During the storm a friend and fellow MN food blogger, Shaina of Food For My Family, tweeted that she was going to empty her powerless refrigerator and have a giant BBQ. The grill was to be the salvation for all those meat filled freezers. As some of you know, I rarely have anything but carbs in my house, so I wasn’t in fear of losing lots of grill-ables. Instead the grill was my saving grace when there was no electricity to crank my oven on, because I could still bake. Grill baking. Even when there is no storm, it is my oven of choice in the summer, so as not to heat up my house.

I’ve baked everything on the grill from bread, buns, pita, pizza, fruit crisps, galettes and this week corn bread and peaches. This is a sweet corn bread, almost a cake, which is perfectly suited for breakfast or dessert, but could certainly match up with a rich, savory meat you’ve just grilled up. (more…)

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Lemon-Lavender Meringue Tarts (The difference between French, Swiss and Italian Meringues)

lemon meringue

These may seem a little upside down, we usually think of the meringue piled high above the lemon filling, not the other way around. This is a simpler twist on the classic, but all the same tangy-sweet allure. The best part is there is no crust to deal with, which makes them lighter and faster to make. The meringue shell is whipped until it is as light as air, spooned into little clouds and baked just until they are set, but still slightly soft in the middle. Once cooled they’re topped with lavender scented lemon curd. The tartness of the curd is always a perfect match for the sweet meringue, and a bit of lavender creates a gentle floral touch, without going overboard. It tastes like spring, which I am desperately in need of on this April day, when we’re anticipating a snow storm.

A brief meringue primer…because so many desserts call for them and it can be just a touch confusing which type to use. There are three different types of meringue, with three distinct characteristics and three countries laying claim to them:meringue tarts 01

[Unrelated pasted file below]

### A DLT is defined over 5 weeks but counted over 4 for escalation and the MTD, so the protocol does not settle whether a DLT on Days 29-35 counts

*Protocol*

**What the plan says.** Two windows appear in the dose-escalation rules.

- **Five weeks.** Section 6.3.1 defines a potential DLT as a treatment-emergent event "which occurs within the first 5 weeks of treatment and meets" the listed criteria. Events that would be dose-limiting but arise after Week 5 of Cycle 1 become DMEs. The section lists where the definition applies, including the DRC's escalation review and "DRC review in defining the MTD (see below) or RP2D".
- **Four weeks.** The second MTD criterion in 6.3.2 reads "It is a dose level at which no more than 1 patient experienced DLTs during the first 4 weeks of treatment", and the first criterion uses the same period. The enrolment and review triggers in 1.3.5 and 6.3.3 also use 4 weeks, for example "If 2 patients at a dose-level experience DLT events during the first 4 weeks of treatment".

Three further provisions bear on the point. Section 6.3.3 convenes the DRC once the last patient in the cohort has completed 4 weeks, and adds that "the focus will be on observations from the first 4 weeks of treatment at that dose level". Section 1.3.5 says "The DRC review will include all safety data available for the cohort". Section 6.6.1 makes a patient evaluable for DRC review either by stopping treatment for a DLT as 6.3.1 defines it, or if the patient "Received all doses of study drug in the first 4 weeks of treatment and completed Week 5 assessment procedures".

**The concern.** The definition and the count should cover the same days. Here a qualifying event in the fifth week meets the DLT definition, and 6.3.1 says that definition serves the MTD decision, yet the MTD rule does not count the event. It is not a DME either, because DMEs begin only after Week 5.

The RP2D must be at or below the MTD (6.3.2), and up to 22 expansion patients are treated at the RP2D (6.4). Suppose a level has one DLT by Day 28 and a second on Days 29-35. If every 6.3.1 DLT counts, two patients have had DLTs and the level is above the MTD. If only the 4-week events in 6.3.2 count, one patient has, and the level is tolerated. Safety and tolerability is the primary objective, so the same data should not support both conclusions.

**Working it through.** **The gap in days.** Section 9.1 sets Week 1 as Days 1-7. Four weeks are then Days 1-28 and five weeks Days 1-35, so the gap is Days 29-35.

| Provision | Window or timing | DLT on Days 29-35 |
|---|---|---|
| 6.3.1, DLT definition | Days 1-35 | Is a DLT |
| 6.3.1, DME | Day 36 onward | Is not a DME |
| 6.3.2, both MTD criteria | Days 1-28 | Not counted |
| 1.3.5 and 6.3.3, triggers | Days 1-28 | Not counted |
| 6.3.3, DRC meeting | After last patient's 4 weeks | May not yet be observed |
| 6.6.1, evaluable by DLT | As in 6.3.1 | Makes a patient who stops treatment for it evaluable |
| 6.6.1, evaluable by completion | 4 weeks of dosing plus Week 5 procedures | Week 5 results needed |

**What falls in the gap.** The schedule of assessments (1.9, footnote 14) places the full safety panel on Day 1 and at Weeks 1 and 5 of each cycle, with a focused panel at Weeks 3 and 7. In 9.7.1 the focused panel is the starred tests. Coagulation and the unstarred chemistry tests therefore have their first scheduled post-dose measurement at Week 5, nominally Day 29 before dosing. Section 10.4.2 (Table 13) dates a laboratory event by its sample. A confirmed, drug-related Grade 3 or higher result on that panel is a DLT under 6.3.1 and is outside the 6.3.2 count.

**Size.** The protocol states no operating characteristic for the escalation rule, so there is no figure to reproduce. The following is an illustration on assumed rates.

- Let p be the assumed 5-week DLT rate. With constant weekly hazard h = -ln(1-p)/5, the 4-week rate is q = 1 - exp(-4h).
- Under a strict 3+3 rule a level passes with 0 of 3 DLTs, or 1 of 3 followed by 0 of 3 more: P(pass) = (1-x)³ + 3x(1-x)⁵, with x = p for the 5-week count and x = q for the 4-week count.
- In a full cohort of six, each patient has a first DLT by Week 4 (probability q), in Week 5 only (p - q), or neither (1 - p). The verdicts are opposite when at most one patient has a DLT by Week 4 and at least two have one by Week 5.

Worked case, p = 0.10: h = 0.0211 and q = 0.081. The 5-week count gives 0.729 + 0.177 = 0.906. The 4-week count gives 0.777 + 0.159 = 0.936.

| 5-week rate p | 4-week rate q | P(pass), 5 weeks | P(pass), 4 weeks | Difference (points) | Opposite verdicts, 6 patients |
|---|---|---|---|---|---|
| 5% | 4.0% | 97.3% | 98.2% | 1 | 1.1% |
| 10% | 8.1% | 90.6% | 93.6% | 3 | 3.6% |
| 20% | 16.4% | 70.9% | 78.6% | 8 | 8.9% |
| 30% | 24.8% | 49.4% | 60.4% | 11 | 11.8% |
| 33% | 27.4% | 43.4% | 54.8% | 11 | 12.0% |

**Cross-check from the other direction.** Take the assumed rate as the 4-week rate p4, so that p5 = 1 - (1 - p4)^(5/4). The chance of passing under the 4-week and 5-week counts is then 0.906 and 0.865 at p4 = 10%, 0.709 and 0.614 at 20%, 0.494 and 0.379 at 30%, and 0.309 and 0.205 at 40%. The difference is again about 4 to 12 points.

1. The simplest is the French meringue, which is just egg whites with sugar sprinkled over them as you whip them to peaks. If consuming raw egg whites makes you nervous, the French meringue needs to be baked to make the egg whites perfectly safe and keeps them from deflating. There are also pasteurized eggs whites on the market that eliminate any fear, but I find they don’t whip up quite as well. It is the least stable and most likely to be over whipped, but the fastest and easiest to prepare of the three types. It helps to create a lofty, shiny French meringue by starting with room temperature egg whites.

2. The Swiss meringue is made by heating the egg whites and sugar together over a double boiler until all the sugar melts. This process cooks the eggs enough to make them edible without having to bake them and gives the meringue great strength. It CAN be baked (its what I used for these tartlettes) or used to make buttercream, mousse or toasted meringue topping.

3. An Italian meringue is the most stable of the three types, but also requires the most effort to create. A sugar syrup is heated to about 242°F on a candy thermometer and then very carefully poured over whipping egg whites. This creates a very stable meringue, which will hold up in a buttercream, toppings for pies and folded into mousses or Baked Alaska.

You could make these tart shells using any of the three techniques, and it may be interesting to try them each way. For this particular go of it, I chose a Swiss meringue and here’s how… (more…)